One Faith, Two Worlds

Piety and Power: the World of Jewish Fundamentalism

by David Landau (London 1993)


THE hermetic world of Jewish fundamentalism is an enigma to many Jews and non-Jews alike. The fundamentalists were, for example, against the recent controversial proposal by mainstream Orthodox Jews to erect an eruv in Barnet last month — much to the mystification of the many flag-waving non-Jews who also opposed the scheme. Their concept of reality may seem unreal and bizarre, yet they claim ‘ the adherence of multitudes world-vide. David Landau’s odyssey through ,their culture offers a rare glimpse into ;a unique way of thinking.

Modernity gave Jews a choice as to how they define themselves. Some chose assimilation and attempted to transcend their Jewishness. Some embraced variants such as Reform Judaism or Jewish nationalism. But others simply turned their backs and rebuilt the ghetto walls, living their lives according to halakah (Jewish law). These fundamentalists, who live today in Stamford Hill or Williamsburg or Jerusalem, are known by the blanket term haredim, which literally means “God-fearing”. To the outsider, their black garb and almost obligatory beard makes them indistinguishable, but the  type of hat, the position and length of their peyot (side-curls), and the presence or absence of a gartel (a rope-like belt) communicate their different allegiances and philosophies.

Landau explains that haredi culture is built on three basic precepts: the observance of the Sabbath; the keeping of the dietary laws; and taharat hamishpacha, the purity of the family. Outside marriage, men and women are strictly separated. As Landau points out, “some Hasidic women wear only thick black stockings. In other slightly more modern haredi circles, black or any coloured tights are thought to be too suggestive, and only flesh-coloured hose is allowed. Each group has its own bylaws about how many denier thick the stockings must be.” Some married  women wear sheitels (wigs), others scarves or hats to prevent their plumage attracting members of the opposite sex. The Gerer Hasidim, regarded as the strictest in this regard, will not even use the term “wife” to describe their partners in the presence of other men, for fear of sexually inflaming them. Within marriage, a “positive” attitude towards sexuality is encouraged: haredim, including rabbis, are expected to produce large families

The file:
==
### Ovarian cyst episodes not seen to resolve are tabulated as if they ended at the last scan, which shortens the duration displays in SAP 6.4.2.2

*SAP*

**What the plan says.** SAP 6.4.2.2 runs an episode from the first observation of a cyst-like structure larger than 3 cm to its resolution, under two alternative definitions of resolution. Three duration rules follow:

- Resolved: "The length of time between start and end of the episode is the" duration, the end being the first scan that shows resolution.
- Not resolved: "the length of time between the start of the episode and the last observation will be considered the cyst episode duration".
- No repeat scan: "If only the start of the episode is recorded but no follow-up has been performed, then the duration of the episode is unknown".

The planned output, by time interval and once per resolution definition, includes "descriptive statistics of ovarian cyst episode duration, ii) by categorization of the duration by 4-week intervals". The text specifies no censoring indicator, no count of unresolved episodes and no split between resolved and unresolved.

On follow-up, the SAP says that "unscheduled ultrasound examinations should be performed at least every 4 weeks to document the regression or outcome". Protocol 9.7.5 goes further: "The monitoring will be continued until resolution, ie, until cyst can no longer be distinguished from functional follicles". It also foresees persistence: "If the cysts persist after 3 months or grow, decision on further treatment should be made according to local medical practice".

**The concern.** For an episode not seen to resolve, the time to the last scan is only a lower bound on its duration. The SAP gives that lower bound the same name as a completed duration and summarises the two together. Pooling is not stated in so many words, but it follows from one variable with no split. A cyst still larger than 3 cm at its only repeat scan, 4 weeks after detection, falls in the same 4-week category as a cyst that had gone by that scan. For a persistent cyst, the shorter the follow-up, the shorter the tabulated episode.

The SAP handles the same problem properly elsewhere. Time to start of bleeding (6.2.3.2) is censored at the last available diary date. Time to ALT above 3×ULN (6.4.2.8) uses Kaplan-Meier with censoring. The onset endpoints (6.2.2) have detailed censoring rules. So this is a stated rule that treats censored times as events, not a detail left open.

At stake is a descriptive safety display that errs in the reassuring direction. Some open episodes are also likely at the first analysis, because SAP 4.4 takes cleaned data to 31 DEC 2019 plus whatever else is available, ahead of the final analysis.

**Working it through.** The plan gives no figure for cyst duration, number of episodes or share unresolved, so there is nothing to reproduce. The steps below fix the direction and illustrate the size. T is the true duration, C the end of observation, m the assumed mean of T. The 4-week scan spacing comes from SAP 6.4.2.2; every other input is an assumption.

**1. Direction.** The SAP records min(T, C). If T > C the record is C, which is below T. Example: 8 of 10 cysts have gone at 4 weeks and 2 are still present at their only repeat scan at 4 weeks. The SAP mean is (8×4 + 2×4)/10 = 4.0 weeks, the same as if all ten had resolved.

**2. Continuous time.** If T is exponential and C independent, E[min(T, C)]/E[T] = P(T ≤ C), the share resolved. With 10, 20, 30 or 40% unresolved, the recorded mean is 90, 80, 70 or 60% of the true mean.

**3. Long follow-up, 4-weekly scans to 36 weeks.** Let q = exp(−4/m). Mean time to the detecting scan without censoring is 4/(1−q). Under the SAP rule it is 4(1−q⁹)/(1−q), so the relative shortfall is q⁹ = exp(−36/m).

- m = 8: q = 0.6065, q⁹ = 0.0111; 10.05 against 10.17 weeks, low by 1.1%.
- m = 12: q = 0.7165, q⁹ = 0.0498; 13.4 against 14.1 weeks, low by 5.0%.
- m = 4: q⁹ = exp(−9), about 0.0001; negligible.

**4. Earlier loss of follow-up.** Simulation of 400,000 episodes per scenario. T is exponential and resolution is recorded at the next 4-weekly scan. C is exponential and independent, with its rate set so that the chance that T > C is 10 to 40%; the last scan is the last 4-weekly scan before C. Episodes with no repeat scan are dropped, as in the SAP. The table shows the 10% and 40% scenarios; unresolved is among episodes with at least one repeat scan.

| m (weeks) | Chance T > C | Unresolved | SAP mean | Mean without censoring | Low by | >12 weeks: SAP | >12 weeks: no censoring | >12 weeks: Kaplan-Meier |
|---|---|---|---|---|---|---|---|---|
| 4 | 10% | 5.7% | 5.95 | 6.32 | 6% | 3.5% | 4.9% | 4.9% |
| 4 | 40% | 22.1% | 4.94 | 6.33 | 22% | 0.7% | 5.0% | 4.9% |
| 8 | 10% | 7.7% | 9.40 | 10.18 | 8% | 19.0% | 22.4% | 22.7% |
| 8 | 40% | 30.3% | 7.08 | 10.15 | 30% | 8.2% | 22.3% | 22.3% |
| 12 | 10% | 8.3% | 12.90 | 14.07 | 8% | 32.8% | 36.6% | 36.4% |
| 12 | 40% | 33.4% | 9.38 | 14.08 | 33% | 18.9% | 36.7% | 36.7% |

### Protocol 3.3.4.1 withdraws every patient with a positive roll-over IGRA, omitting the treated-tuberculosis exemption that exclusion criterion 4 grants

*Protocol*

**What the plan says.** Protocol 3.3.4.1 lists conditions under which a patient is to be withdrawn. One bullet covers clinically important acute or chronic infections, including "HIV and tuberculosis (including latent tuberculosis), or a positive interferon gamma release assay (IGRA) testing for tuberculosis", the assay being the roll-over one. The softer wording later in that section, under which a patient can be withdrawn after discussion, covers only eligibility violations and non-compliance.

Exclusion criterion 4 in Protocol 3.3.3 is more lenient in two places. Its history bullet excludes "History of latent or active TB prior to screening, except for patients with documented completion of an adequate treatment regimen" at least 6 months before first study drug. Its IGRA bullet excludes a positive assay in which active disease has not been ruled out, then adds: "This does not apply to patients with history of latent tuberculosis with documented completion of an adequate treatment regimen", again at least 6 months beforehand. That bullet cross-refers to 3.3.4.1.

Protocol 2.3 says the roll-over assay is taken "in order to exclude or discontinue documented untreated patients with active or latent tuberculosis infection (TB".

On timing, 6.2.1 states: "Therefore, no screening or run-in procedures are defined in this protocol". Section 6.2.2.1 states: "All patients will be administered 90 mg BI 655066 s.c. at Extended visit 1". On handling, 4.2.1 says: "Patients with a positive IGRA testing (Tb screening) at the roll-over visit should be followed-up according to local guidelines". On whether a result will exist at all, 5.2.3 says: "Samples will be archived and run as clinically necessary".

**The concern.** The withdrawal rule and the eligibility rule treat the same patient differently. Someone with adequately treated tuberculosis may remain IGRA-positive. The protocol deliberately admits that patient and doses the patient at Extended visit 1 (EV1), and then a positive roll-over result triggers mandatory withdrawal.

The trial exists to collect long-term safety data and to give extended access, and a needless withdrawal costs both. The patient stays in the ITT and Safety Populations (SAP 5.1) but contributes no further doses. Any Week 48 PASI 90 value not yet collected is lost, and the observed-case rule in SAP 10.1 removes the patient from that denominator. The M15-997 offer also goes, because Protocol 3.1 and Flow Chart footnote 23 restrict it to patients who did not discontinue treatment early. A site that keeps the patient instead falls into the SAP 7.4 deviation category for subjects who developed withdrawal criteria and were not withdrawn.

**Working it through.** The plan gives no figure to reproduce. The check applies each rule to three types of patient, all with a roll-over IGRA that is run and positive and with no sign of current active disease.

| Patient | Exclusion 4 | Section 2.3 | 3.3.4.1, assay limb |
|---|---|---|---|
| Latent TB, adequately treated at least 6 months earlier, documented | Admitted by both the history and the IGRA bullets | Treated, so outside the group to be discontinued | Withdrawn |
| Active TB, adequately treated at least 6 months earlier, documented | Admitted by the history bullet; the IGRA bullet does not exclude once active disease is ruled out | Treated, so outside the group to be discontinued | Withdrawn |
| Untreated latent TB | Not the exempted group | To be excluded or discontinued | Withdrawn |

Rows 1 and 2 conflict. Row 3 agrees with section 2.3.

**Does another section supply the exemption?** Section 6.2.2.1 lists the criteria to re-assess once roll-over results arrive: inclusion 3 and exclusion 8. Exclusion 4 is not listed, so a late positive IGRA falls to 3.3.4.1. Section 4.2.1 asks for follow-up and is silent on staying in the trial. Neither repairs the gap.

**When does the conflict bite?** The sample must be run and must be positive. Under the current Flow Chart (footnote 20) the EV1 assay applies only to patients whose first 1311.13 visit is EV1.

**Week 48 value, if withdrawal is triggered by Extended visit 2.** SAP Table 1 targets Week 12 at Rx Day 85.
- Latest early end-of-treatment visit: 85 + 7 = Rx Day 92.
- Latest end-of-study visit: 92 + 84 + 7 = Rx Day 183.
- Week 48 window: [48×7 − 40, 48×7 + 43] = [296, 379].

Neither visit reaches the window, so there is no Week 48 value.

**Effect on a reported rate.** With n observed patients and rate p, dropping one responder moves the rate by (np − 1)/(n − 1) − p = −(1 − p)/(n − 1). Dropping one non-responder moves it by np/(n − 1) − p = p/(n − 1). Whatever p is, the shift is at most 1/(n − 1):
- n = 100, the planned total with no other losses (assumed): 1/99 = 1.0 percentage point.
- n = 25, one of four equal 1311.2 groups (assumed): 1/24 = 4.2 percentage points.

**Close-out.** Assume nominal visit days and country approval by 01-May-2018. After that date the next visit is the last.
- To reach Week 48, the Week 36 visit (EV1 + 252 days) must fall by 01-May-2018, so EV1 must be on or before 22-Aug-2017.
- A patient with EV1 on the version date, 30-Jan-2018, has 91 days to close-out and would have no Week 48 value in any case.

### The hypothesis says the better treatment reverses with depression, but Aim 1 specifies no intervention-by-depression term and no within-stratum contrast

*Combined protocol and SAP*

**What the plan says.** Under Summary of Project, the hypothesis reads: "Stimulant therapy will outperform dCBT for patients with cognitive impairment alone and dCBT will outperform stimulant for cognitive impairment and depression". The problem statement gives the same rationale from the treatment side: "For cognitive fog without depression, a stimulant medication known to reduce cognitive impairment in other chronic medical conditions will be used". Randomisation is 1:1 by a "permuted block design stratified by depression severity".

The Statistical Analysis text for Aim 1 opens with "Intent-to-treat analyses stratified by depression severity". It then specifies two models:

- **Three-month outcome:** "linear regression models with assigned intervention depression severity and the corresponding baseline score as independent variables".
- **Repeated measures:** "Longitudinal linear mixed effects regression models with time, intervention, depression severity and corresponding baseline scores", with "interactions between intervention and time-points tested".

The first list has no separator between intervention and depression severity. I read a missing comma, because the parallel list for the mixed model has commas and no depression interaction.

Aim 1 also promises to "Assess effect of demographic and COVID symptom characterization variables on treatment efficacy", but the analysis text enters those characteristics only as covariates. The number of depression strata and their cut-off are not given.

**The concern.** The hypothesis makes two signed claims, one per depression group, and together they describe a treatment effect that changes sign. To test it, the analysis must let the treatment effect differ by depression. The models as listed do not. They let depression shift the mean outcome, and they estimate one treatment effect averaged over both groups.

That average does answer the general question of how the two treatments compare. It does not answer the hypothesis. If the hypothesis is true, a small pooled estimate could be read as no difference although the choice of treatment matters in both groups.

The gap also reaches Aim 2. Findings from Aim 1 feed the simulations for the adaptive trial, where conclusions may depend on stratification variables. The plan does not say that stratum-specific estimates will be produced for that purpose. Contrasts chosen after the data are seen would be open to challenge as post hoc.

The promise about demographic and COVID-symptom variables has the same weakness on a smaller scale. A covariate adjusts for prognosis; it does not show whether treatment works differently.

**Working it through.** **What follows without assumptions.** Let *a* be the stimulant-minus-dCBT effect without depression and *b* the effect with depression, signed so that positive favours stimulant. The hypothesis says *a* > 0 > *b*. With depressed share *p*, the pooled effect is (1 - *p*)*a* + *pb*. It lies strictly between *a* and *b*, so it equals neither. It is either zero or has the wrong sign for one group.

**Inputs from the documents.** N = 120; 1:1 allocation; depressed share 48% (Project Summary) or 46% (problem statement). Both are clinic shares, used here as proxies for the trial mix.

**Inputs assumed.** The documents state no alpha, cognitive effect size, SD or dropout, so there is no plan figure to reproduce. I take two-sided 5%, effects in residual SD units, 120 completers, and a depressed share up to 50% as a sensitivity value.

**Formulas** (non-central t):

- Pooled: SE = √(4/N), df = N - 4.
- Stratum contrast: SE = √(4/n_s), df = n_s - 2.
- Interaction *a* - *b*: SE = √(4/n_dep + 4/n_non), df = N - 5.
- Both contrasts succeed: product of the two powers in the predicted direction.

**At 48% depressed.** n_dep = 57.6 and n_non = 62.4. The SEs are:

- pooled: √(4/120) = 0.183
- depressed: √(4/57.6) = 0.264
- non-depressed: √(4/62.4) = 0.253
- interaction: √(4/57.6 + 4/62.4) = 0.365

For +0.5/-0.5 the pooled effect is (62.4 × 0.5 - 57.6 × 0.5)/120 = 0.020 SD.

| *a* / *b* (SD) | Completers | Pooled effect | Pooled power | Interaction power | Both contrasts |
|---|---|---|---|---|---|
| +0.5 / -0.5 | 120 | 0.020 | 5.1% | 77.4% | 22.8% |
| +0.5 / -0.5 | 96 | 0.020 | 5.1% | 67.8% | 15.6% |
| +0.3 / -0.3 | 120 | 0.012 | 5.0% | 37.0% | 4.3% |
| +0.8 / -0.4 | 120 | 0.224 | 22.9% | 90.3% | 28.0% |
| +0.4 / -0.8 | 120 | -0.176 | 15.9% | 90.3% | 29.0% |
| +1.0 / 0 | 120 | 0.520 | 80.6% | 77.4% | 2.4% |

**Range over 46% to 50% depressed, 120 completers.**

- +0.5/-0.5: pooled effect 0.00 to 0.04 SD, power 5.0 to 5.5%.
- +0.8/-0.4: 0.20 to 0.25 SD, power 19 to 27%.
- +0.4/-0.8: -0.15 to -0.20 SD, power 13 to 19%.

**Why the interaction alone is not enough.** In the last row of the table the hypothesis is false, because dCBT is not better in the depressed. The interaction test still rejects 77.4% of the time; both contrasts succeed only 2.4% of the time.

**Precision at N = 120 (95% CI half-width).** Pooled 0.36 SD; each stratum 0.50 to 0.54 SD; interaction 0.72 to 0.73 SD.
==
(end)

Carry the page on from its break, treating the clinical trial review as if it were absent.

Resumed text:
Landau’s chapter on haredi behaviour during the Holocaust is both harrowing and bewildering. Thousands went to their deaths silently and largely uncritical of their teachers, still attempting in the camps to live — and to die — by the tenets of Jewish law. In that hell, they imposed their unworldly  reality so as to survive spiritually before their physical extermination.

Their faith provided the few survi vors with the raison d’être to go on anti to regenerate their destroyed communities. Today there is an estimated 50,000-strong “society of learners” studying in yeshivot (seminaries), a far higher figure than in pre-war Poland and Lithuania. In Israel, some haredim regard themselves as still being in exile, since only the coming of the Messiah will bring the true Jewish homeland.

Landau’s style is one of studied neutrality. Yet it can be argued that while the haredi communities do exude a protective warmth and boast a crime-free environment, they allow little intellectual dissent. There is a Soviet conformity to their literature and outlook which conflicts with the traditional Jewish emphasis on argument and discussion. And the cult of personality surrounding the almost papal figure of the Rebbe (rabbinical leader) does not find favour among many Jews.

The rift between the enclave Judaism of the haredim and the Jewishness of secularists and traditionalists raises the question: will the Jews split and eventually become two peoples?

Independent on Sunday 14 March 1993

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